Florian Coulmas, Universität Duisburg, Germany
Jacques David, Université de Cergy-Pontoise, France
Mark Davis, Unicode Consortium & Google Inc., Switzerland
Joseph Dichy, Canadian University Dubai
Christa D``rscheid, Universität Z``rich, Switzerland
Martin D``rst, Aoyama Gakuin University & W3C, Sagamihara, Japan
Martin Evertz, Universität Köln, Germany
Amalia Gnanadesikan, University of Maryland, College Park MD, USA
Claude Gruaz, formerly at CNRS, Rouen, France
Yannis Haralambous, IMT Atlantique & CNRS Lab-STICC, Brest, France
Daniel Harbour, Queen Mary University of London, UK
Keisuke Honda, Imperial College London and University of Oxford, United Kingdom
Shu-Kai Hsieh, National Taiwan University, Taipei, Taiwan
Dejan Ivkovi§, York University, Toronto, Canada
Jean-Pierre Jaffré, formerly at Université Paris 5, France
Terry Joyce, Tama University, Fujisawa, Kanagawa, Japan
George Kiraz, Rutgers University, Piscataway, New Jersey, USA
Marc W. K``ster, Office de traduction de l'Union européenne, Luxembourg
Frédéric Landragin, CNRS - Laboratoire Lattice, Montrouge, France
Christophe Lemey, URCI Mental Health Department, Brest Medical University Hospital, Brest, France
Gerry Leonidas, University of Reading, United Kingdom
Kamal Mansour, Monotype Imaging, Los Altos, California, USA
Klimis Mastoridis, University of Nicosia, Cyprus
Dimitrios Meletis, Universität Z``rich, Switzerland
Tomi S. Melka, formerly at Parkland College, Champaign, Illinois, USA
Ghassan Mourad, Université Libanaise, Beirut, Lebanon
James Myers, National Chung Cheng University, Taiwan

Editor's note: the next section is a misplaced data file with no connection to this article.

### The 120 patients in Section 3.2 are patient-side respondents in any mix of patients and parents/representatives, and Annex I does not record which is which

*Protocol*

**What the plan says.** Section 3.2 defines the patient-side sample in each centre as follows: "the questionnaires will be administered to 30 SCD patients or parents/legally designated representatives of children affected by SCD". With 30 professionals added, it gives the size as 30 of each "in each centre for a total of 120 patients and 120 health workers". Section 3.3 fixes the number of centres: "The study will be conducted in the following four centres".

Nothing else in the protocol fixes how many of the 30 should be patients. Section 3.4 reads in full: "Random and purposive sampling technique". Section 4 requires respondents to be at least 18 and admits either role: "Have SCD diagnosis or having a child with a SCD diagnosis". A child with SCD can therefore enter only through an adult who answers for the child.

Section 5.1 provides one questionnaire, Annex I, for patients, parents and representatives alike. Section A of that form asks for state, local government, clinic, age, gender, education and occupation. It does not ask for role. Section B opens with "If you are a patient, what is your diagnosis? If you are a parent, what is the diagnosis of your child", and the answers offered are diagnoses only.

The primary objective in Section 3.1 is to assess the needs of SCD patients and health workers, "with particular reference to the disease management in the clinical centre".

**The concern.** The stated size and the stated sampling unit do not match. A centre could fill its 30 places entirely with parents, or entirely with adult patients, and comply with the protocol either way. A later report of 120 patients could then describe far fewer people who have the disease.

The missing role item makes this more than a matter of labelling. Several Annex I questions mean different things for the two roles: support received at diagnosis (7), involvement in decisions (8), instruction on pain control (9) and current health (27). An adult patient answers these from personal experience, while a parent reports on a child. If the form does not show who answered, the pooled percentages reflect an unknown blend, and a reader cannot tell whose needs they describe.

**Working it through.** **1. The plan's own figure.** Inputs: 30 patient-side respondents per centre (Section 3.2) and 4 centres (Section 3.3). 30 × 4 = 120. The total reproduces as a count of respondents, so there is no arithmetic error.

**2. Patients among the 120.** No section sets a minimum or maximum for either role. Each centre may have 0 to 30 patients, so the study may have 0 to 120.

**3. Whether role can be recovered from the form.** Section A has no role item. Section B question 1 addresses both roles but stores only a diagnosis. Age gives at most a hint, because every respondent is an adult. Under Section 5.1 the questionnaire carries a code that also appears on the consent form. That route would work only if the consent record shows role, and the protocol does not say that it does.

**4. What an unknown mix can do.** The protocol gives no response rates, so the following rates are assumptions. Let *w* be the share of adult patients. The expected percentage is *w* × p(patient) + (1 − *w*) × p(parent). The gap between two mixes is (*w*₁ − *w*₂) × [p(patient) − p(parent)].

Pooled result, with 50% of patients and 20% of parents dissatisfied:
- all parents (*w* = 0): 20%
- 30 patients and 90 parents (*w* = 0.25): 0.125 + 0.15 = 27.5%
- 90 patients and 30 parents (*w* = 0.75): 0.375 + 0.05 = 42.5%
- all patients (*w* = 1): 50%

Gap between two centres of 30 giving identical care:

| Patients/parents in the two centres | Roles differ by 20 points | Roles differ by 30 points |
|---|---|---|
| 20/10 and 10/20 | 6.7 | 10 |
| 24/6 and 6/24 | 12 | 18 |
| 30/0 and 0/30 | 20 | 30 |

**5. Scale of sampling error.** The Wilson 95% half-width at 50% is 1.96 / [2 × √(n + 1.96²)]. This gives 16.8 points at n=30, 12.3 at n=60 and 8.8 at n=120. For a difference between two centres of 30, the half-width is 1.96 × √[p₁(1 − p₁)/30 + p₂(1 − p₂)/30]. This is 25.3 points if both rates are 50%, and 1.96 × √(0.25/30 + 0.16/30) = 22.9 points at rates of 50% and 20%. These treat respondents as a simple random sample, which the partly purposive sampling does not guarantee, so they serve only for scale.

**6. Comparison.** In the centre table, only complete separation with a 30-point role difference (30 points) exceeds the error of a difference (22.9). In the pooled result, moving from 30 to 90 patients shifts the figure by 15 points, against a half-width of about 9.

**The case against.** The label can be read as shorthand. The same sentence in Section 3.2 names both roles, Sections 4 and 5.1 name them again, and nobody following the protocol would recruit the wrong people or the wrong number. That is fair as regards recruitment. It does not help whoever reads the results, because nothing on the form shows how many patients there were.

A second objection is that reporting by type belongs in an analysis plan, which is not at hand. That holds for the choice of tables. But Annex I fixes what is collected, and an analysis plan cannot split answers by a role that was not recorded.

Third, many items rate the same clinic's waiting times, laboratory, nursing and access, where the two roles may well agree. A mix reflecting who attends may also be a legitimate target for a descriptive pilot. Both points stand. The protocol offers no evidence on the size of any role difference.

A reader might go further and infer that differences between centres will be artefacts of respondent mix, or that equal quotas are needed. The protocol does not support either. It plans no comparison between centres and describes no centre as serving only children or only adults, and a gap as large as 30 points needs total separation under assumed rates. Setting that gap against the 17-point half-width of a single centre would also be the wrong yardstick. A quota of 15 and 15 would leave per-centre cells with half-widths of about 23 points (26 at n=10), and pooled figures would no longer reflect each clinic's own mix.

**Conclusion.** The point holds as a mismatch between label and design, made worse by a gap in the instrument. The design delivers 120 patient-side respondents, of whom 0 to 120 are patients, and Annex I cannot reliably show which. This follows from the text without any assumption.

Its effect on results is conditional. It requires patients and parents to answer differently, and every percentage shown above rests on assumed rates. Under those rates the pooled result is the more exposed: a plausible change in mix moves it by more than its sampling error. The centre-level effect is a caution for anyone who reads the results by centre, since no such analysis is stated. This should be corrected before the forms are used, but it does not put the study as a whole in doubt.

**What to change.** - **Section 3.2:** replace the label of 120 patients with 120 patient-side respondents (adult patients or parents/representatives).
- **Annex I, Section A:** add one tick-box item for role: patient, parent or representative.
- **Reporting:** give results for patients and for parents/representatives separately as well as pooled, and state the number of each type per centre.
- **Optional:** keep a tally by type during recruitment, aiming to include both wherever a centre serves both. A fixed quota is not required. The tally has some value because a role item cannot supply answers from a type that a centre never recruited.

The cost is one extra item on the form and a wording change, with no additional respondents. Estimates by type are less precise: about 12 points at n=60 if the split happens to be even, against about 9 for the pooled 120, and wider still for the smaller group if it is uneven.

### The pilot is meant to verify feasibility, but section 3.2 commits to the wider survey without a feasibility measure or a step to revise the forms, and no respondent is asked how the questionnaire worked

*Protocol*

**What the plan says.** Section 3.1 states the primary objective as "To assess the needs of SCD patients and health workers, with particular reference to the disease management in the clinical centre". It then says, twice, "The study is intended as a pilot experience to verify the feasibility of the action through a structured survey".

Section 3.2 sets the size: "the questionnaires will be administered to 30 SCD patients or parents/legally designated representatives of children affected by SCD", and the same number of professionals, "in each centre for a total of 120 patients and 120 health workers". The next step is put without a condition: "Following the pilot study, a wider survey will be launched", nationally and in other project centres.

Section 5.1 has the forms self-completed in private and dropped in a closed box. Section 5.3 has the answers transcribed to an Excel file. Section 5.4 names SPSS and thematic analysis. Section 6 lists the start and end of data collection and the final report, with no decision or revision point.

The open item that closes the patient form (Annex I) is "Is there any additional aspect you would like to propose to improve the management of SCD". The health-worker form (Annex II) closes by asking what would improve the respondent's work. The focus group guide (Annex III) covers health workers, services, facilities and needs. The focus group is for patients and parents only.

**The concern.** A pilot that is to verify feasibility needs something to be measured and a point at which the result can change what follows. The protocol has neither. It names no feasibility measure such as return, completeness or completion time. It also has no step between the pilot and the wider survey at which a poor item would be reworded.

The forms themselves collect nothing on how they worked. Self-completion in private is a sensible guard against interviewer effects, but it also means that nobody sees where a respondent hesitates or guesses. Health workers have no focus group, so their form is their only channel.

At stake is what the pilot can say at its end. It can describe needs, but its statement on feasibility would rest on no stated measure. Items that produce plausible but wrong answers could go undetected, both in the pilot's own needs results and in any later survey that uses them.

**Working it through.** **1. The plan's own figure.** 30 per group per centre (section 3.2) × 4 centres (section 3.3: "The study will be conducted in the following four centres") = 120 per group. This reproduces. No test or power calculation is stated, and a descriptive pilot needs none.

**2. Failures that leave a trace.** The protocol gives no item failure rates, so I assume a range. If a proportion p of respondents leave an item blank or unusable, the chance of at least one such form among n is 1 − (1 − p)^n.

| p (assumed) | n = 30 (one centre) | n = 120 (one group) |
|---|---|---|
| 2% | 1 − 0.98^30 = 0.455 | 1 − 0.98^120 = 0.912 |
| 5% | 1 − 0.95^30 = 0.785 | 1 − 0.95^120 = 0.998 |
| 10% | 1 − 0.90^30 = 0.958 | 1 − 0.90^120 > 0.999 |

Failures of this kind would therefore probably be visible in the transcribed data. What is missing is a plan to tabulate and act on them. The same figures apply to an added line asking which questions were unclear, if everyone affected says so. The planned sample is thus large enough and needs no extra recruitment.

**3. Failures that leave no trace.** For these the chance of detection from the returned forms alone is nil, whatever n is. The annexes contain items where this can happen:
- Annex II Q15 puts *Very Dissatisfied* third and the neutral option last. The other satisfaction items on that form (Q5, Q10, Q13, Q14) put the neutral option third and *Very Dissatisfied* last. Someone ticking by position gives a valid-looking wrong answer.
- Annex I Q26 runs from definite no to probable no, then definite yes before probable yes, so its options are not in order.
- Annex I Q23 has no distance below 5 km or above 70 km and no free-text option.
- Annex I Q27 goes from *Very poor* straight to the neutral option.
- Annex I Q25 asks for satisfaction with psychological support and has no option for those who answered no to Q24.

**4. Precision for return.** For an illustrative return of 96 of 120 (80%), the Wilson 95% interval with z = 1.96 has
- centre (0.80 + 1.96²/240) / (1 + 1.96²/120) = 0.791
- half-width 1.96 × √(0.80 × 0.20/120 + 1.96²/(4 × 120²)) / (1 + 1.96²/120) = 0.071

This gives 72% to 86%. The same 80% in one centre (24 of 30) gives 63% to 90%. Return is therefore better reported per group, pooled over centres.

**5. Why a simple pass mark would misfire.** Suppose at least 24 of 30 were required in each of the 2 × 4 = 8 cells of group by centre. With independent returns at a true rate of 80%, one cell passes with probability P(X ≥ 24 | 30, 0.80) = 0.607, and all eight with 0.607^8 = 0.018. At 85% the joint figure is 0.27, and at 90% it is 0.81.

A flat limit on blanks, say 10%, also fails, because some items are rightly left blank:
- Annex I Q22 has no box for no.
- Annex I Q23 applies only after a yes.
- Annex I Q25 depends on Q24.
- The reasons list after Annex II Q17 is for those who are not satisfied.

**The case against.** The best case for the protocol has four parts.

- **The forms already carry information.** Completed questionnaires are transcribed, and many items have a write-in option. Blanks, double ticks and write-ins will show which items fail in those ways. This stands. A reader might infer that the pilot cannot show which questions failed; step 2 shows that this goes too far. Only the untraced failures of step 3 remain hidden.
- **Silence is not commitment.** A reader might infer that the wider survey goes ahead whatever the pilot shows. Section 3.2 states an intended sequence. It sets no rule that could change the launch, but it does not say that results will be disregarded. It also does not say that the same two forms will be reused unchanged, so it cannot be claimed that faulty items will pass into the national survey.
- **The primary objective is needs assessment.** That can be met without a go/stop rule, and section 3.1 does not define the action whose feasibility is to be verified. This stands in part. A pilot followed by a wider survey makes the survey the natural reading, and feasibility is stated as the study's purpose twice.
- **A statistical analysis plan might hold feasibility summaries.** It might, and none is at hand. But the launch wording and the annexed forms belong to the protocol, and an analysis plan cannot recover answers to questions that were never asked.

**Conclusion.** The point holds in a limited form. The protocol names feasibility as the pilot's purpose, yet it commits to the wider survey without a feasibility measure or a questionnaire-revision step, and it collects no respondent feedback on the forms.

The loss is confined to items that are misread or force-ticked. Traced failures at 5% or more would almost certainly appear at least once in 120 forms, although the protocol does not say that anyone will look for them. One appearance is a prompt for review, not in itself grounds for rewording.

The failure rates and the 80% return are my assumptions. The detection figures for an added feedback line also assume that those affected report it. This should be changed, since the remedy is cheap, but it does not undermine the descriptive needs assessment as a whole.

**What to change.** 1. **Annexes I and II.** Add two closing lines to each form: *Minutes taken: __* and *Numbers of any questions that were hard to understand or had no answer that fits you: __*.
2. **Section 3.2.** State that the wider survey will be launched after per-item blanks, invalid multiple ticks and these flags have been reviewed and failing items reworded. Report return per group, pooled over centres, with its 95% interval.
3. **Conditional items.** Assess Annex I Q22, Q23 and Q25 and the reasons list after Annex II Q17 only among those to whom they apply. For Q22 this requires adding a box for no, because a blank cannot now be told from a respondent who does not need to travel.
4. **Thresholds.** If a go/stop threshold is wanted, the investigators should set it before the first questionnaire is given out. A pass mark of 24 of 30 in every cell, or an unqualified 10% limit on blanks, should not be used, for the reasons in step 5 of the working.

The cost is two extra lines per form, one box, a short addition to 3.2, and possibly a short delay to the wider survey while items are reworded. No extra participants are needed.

Panchanan Mohanty, University of Hyderabad, India
Lisa Moore, Unicode Consortium, USA
Shigeki Moro, Hanazono University, Kyoto, Japan
Sonali Nag, University of Oxford, UK
J.R. Osborn, Georgetown University, Washington DC, USA
Jean-Christophe Pellat, Université de Strasbourg, France
Miquel Peyró, Universidad de Sevilla, Spain
Christian Puech, Université de la Sorbonne nouvelle, Paris, France
François Rastier, formerly at CNRS, Paris, France
Cornelia Schindelin, Universität Mainz, Germany
Virach Sornlertlamvanich, SIIT, Thammasat University, Phatum Thani, Thailand
J``rgen Spitzm``ller, Universität Wien, Vienna, Austria
Richard Sproat, Google Research, Tokyo, Japan
Susanne Wehde, MRC Managing Research GmbH, M``nchen, Germany
Kenneth Whistler, Unicode Consortium, Berkeley, California, USA
Yannis Haralambous, IMT Atlantique & CNRS Lab-STICC, Brest, France
- Nina Nørgaard (University of Southern Danemark): Typographic Meaning in the Novel
- Richard Sproat (Google Research Tokyo): Computational Methods in the Analysis of Graphical Symbol Systems
- Tania Mouraud (artist): Reading the World
The conference will be held in hybrid mode: participants will be able to
present and interact in videoconference mode (Zoom) or to assist
physically, if sanitary conditions allow it. The physical location will
be: Thévenin Amphitheater, Télécom Paris, 19 place Marguerite Perey,
91120 Palaiseau, France. Access Information
Submission deadline: January 20th (extended), 2022 
Notification of acceptance: April 4th, 2022
Conference: June 8-10, 2022
Submission of paper for Proceedings: September 5th, 2022
For more information on the conference please visit
and follow
Two Best Presentation Awards will be awarded, one by the program committee and one by the audience.
To submit a presentation proposal please connect to <> and
provide an extended anonymous abstract (in English) of at least 500 and at most 1,000
words, followed by at least 10 (ten) bibliographical references, in the form of a PDF file.

Proposals not respecting these constraints will not be considered.
To be established later.
The Proceedings will be published by Fluxus Editions publishing house
(Brest, France) as a volume of the Grapholinguistics and Its
Applications Series. Articles in the Proceedings can be 12-60 pages long
(LaTeX article style) and can be written in English, French or German.
Instructions can be found here. The submission deadline is September
5th, 2022.